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Dale Jackson

Personal Finance Columnist, Payback Time


Forget Ted Lasso. The latest Canadian corporate family drama has become the new binge-worthy media event.

It’s a story about Edward Rogers, son of late Rogers Communication Inc. (RCI) empire founder Ted Rogers, who seeks to take control of the company’s board of directors. 

In a shocking twist, family matriarch Loretta Rogers withdraws her support for the attempted coup, saying she was misled by her ambitious son.   

As the saga moves to the courtroom, the real-life situation is becoming too real for the millions of average Canadians (including myself) who hold RCI shares in their retirement portfolios, and count on the telecommunications giant’s success to help see them to their golden years.

Sixty-five per cent of Rogers stock is owned by clients through their investment advisers, according to Bloomberg data. Some the company’s biggest institutional stock holders are mutual fund companies and pension funds. Most Canadians save for retirement through mutual funds and company pensions. The bottom line: if you invest for retirement, you probably own RCI’s Class B shares directly or indirectly.

Rogers has become a staple in Canadian retirement portfolios primarily because it is part of a telecom oligopoly, which includes Telus Corp. and BCE Inc. (which owns BNN Bloomberg via Bell Media). 

The telcos, like Canada’s big bank oligopoly, must comply with strict government regulations that include foreign ownership restrictions, but ultimately protect profits.

That profit protection normally gives shareholders the luxury of a relatively stable stock price and relatively generous dividend payouts.

Rogers Communications is also a favourite for investment advisers and Canadian equity fund managers simply because there are few alternatives for retirement investors who rely on steady profit growth and reliable income streams. Dividends from the oligopolies have become a substitute for fixed income for more than a decade as yields on government bonds and guaranteed investment certificates languish well below inflation.

But dividend income is not the same as fixed income, and this is where the Rogers drama gets real for retail investors. Dividend payouts are at the discretion of the company and the underlying share price fluctuates at the whim of the market.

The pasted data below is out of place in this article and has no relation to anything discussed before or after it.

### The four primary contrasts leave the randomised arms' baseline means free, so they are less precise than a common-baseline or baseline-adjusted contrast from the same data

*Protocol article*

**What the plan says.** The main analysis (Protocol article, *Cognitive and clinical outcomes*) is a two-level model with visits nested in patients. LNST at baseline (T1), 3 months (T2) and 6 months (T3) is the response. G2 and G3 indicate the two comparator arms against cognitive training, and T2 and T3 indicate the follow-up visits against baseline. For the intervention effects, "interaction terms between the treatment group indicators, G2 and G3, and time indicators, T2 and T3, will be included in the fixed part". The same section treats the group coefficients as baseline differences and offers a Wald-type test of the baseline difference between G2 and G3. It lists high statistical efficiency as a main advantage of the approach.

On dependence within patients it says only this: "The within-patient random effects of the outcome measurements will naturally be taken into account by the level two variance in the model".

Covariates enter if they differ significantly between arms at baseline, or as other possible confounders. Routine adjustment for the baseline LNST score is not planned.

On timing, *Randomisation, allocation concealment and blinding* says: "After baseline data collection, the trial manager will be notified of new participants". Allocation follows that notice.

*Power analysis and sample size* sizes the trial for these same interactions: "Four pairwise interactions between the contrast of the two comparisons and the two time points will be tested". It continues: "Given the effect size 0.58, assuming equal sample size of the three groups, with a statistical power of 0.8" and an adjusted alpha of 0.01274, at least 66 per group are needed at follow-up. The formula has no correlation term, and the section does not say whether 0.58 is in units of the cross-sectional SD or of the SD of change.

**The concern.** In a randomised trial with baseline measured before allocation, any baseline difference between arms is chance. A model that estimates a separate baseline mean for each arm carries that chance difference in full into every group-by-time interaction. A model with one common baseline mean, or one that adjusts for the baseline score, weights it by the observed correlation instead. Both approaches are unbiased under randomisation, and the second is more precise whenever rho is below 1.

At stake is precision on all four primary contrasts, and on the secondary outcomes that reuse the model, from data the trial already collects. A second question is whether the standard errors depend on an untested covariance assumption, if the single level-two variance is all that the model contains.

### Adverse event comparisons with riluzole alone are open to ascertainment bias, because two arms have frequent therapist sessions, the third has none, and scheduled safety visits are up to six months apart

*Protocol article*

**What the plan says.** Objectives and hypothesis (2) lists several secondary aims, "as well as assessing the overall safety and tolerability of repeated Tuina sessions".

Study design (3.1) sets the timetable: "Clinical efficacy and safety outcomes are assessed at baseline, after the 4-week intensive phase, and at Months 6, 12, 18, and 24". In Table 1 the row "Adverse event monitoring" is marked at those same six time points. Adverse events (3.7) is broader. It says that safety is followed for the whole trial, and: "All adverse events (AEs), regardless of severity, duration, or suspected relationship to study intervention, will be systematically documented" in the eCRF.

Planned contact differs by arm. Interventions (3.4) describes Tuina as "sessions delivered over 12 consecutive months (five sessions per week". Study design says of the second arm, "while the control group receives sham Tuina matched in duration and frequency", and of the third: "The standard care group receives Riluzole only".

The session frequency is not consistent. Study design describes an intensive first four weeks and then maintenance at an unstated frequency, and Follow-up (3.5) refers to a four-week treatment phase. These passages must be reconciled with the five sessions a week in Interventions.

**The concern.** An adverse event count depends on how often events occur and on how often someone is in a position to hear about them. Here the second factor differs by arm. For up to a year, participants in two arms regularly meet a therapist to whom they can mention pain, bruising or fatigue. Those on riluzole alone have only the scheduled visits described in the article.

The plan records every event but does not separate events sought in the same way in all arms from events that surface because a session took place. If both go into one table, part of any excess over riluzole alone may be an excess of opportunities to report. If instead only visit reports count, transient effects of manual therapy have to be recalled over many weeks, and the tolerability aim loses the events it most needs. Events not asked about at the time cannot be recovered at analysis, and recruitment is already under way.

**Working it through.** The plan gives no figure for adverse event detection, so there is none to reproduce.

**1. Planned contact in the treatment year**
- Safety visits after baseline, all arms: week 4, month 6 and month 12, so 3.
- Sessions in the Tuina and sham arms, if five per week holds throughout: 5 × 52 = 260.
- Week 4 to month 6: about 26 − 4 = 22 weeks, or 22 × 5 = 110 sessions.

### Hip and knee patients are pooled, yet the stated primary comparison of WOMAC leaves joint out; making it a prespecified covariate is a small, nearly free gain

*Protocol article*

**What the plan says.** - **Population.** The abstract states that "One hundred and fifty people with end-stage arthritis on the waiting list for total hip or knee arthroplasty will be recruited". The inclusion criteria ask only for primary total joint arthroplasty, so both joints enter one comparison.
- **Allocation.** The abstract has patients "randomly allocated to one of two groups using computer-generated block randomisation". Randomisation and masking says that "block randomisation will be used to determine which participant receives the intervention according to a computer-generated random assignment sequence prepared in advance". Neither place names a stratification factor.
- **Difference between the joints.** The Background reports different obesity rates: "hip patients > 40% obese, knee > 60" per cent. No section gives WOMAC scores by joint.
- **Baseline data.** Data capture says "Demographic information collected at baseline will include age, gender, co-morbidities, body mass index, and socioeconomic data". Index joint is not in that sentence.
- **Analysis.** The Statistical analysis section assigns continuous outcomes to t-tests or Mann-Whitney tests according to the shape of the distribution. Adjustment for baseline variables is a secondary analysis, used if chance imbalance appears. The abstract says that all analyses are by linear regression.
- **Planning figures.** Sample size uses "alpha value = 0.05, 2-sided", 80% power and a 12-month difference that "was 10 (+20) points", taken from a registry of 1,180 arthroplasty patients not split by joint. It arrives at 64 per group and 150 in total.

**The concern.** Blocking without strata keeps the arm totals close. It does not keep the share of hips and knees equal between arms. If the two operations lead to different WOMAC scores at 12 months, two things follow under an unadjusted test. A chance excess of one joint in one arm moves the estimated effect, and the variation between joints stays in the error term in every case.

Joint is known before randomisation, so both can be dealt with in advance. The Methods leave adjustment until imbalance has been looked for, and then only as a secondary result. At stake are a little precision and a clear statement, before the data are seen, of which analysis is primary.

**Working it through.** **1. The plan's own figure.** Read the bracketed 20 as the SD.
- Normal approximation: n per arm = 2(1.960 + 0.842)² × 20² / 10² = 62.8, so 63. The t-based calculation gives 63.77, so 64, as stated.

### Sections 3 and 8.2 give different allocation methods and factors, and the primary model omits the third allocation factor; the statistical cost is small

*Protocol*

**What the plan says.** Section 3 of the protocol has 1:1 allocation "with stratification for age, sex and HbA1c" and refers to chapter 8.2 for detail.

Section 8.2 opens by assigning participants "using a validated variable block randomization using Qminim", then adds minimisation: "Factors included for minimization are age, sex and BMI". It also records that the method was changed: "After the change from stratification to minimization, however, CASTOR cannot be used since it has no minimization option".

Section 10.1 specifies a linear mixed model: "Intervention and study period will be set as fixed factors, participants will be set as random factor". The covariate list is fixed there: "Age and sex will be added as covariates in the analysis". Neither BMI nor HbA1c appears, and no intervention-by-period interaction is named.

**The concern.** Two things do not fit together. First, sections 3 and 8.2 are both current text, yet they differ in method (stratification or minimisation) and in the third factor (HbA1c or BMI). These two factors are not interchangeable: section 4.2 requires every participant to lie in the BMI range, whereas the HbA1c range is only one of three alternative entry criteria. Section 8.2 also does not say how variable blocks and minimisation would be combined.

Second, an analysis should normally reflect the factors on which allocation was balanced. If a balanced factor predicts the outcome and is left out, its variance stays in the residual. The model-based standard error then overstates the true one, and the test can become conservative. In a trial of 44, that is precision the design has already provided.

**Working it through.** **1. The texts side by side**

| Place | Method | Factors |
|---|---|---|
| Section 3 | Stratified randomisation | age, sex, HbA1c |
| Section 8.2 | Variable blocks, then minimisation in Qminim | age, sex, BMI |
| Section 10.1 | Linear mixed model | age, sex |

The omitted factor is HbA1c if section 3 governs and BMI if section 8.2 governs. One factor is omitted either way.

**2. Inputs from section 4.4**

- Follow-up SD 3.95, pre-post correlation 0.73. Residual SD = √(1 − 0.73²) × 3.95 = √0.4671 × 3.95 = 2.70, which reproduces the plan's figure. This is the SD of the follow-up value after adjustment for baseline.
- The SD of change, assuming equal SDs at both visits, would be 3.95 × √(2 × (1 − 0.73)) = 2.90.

Shares in RCI, which have been floundering lately, lost nearly ten per cent of their value as this month’s drama unfolded. Most long-term investors can brush that off, but the future of the stock is in question as principals focus their attention on a battle to control the company.

With uncertainty surrounding the company’s planned $20-billion purchase of Shaw Communications Inc. and mounting legal costs, RCI’s dividend yield - currently about 3.5 per cent annually - could also come under pressure.

It’s another step up the risk ladder for the growing number of Canadian workplace pension plans shifting to market-driven defined contribution pensions from guaranteed-payout defined benefit pensions.

Much of the disconnect between company elites and regular shareholders at RCI can undoubtedly be attributed to the dual-class share structure the Rogers family enjoys. 

Rogers Communications issues different classes of common shares that typically give disproportionate voting rights. The Rogers family trust almost 98 per cent of the Class A voting shares and 9.89 per cent of common Class B shares, which pay dividends but do not have voting rights. Family members also take up a disproportionate share of board seats.

The dual-class share structure is a throwback to the old days in Canadian history when financial power was more consolidated, and nepotism was seen as a strength and not the value-destroying ritual it really is.

For Canadians investing for retirement, rich folks playing power games with the livelihoods of everyone else is just another risk to consider.

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